Moodle Gives Me a Headache

Not pictured: broken window, pavement rushing to meet me.
Some rights reserved by Zitona

If you’ve ever tried to send a message to a student or class on Moodle, then you know that the effort is liable to induce stabbing pains and an intense desire to throw yourself out of the nearest window.

I was grading some projects tonight and wanted to send quick notes to two or three students with some immediate feedback. Now, if this was one of my friends I was trying to get in touch with, I would:

  1. Open GMail
  2. Select friend from buddy list
  3. Type message and hit “Send”

Here’s what the process is like in Moodle:

  1. Go to Course
  2. Go to Participants
  3. Select class from “Separate Groups” menu, since 190 students are enrolled in my Moodle course
  4. “Show all students” because only first 20 are listed by default, and listed by Last Access date rather than something logical, like last name
  5. Select relevant students
  6. With selected users…Send a message
  7. Type message and Preview – there is no option to send directly (because having a preview of a one-sentence message is critical)
  8. Send message


Is Moodle being designed by anyone who actually teaches and uses the darn thing? Here’s what the Moodle interface SHOULD look like:

  1. Messaging window in left column. All enrolled students are grouped according to Moodle’s built-in Groups function.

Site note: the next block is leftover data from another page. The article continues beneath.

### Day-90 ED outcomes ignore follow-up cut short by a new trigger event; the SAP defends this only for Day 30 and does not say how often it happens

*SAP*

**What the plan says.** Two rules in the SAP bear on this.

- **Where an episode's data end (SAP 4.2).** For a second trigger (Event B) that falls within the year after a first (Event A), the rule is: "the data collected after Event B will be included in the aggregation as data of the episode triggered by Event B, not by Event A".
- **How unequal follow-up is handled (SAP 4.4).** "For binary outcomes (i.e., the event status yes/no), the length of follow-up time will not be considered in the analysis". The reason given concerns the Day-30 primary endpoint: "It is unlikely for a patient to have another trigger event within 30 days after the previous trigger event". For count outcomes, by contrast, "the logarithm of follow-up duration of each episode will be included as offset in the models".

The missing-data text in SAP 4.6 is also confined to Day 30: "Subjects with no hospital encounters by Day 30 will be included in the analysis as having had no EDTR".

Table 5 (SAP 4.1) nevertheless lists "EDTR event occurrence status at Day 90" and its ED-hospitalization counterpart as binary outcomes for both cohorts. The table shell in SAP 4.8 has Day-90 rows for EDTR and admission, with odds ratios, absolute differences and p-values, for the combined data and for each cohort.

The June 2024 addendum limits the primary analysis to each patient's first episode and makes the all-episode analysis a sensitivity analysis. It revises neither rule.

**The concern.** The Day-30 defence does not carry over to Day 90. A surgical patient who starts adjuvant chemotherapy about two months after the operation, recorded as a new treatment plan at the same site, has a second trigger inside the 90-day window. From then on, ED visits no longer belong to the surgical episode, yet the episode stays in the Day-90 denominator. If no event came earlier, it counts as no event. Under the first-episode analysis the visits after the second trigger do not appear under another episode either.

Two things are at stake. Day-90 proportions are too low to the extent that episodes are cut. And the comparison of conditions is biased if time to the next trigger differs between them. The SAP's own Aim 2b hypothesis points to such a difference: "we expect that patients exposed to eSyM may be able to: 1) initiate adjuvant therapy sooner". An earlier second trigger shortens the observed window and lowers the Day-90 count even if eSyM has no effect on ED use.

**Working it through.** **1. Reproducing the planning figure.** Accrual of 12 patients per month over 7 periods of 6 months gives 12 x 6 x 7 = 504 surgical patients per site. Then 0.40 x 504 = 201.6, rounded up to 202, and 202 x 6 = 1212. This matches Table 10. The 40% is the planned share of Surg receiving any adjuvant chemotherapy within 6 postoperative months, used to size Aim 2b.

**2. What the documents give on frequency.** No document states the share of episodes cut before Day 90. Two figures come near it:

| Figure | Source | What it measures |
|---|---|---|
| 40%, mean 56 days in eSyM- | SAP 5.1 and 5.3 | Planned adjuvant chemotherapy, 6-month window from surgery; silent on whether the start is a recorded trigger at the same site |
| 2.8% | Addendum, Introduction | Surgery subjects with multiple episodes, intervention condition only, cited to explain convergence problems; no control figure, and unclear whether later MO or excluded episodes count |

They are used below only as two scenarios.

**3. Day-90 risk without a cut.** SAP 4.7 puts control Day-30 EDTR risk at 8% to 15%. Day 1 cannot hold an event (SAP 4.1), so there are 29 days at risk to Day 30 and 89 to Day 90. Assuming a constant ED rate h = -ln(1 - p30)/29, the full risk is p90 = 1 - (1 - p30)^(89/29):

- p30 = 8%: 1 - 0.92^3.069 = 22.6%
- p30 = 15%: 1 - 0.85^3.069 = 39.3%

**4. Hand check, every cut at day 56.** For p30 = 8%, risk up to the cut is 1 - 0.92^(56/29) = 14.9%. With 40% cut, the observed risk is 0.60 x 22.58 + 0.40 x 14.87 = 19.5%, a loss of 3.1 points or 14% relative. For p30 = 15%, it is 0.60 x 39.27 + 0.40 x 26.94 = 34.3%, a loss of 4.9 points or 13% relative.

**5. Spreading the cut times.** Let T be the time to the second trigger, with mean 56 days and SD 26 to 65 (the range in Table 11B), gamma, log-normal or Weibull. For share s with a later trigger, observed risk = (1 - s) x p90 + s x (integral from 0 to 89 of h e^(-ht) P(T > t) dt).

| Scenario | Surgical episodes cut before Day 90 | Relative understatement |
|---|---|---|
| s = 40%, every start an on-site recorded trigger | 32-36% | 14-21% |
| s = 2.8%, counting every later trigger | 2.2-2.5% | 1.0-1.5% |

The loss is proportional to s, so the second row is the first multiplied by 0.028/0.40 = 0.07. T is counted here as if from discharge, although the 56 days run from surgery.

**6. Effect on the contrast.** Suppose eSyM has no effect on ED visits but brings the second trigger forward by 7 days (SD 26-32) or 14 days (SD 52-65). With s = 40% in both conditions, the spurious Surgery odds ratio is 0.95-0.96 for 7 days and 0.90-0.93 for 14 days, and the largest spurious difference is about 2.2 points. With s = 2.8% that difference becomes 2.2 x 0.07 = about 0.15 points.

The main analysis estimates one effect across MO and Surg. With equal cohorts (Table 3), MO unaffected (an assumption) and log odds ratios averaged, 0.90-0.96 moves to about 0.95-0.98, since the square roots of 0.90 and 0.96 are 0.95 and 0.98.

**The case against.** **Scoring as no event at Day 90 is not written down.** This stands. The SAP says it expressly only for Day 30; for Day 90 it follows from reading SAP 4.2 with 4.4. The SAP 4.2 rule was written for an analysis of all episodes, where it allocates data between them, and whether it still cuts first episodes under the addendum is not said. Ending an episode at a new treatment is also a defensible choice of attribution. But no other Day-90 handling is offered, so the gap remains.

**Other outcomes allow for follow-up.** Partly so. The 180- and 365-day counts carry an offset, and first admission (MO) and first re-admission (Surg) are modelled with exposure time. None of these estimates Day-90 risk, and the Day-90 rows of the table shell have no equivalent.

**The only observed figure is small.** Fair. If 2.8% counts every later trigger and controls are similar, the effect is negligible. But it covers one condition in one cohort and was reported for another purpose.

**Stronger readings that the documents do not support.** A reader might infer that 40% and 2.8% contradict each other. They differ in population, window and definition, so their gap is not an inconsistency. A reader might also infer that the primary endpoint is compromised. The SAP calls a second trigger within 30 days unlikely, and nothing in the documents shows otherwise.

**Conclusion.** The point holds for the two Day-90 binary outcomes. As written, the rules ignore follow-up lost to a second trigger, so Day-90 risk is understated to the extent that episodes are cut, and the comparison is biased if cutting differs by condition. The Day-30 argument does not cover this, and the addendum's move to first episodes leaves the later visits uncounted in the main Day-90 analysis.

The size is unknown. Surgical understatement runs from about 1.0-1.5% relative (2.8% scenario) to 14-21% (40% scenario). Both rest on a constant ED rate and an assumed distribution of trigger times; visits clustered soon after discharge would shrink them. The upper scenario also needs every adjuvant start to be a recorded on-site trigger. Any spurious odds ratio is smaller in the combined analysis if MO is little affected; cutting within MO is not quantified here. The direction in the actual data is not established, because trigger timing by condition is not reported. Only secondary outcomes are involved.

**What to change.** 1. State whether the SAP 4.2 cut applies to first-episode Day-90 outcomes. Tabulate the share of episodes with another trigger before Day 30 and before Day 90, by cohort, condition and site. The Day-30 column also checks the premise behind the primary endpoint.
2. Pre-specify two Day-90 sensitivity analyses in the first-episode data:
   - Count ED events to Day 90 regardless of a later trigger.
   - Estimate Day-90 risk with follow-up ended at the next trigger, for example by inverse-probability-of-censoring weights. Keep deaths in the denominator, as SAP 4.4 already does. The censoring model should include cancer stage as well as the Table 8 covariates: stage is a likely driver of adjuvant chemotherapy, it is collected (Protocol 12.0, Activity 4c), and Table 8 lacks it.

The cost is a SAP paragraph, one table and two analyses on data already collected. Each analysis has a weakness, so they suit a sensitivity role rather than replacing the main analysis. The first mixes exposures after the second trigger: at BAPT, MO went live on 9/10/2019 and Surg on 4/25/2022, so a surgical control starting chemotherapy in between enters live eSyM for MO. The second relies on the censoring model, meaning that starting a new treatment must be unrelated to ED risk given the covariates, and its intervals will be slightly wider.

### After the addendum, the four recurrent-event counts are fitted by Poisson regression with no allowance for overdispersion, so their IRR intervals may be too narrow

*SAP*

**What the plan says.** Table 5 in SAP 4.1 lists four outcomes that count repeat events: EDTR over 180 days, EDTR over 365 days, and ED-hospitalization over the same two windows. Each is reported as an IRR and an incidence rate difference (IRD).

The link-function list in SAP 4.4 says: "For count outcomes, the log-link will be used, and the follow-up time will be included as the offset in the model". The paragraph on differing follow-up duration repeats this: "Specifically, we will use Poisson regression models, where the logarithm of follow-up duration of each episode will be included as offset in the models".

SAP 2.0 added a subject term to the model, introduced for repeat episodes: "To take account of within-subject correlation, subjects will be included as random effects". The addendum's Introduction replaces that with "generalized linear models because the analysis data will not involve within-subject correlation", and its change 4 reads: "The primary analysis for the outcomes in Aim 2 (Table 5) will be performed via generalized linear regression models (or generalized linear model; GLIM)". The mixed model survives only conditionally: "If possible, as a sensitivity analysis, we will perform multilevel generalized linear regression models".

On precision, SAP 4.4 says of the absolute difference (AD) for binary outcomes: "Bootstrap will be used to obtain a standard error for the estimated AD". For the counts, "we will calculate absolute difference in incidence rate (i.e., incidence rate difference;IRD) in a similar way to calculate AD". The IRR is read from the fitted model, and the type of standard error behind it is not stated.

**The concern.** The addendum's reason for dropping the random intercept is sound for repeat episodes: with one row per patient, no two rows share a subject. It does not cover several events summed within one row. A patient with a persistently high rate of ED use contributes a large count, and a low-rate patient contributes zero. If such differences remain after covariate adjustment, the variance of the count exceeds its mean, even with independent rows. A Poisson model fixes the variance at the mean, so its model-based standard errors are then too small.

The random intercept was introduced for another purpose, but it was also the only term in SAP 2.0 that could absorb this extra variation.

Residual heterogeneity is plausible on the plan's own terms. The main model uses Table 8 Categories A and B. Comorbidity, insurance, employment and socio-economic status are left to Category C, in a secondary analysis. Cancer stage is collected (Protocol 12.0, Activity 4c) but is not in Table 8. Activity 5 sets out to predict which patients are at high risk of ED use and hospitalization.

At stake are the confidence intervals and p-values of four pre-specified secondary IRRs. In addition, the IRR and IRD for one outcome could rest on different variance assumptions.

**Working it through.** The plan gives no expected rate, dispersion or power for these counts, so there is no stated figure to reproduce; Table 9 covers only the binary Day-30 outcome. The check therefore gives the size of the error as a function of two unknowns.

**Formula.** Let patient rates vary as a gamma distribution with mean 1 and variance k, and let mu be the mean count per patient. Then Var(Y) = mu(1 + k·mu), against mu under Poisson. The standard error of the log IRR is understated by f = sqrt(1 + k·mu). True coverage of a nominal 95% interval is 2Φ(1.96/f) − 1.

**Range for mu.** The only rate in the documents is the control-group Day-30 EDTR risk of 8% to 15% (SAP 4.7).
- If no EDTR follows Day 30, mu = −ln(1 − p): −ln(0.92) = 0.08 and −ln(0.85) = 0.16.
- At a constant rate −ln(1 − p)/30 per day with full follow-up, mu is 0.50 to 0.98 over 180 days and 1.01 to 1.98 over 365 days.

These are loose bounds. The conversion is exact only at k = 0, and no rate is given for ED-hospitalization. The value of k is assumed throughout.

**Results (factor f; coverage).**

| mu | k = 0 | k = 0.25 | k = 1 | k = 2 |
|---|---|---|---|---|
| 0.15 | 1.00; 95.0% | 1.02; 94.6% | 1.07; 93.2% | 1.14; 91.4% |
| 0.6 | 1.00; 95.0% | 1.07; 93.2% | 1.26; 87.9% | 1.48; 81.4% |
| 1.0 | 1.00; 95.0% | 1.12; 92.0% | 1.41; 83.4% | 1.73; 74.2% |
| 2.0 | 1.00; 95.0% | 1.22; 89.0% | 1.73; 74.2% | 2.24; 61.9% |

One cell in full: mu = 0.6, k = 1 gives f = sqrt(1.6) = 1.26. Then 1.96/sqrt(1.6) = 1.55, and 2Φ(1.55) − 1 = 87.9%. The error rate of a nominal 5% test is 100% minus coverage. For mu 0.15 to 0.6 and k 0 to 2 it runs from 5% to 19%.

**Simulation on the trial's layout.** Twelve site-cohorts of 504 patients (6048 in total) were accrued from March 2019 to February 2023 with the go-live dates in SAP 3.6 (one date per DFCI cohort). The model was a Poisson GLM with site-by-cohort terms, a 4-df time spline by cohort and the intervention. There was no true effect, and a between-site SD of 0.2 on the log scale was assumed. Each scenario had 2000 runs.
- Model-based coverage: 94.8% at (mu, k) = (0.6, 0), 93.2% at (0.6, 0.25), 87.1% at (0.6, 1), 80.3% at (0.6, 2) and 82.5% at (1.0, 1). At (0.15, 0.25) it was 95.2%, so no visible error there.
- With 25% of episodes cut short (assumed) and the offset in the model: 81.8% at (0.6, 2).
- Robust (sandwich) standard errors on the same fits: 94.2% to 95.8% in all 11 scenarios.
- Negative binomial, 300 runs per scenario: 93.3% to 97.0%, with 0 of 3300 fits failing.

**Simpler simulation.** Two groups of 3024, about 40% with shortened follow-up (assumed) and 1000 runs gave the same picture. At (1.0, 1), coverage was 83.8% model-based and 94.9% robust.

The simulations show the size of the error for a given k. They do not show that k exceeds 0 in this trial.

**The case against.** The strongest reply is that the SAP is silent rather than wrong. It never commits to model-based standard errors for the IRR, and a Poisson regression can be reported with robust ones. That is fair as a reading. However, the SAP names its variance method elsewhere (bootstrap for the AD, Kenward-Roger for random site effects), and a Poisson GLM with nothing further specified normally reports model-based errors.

2. Select student from list
  3. Type message and hit “Send”
  4. BONUS: Right-clicking on student brings up options to send message via Twitter, Facebook, SMS, and/or email. Students could opt in to these options by putting them in corresponding fields in their profile. This way students have the choice of how close to, or far from, they want to be from their teachers – they can delineate their own school/home boundaries. This brings me to my next question:

Why are we still so far apart from our students?

As I alluded to above, I realize there’s the issue of boundaries here. But I don’t see why we aren’t making it easier for students to opt in to being more connected to school. After all, a young person’s only responsibility for which they are tangibly accountable is to do well at school (yes, I said it. Social and emotional development is taking a back seat, at least in this post!). I use a Facebook group to keep in touch with my swimmers; some of my students send me questions on Twitter. I find this far more convenient than email or making announcements during class – it frees up time for instruction. Moodle is what many, many schools use to structure their virtual classroom extensions… but Moodle is not at all doing a good job of bringing us together in an online community.

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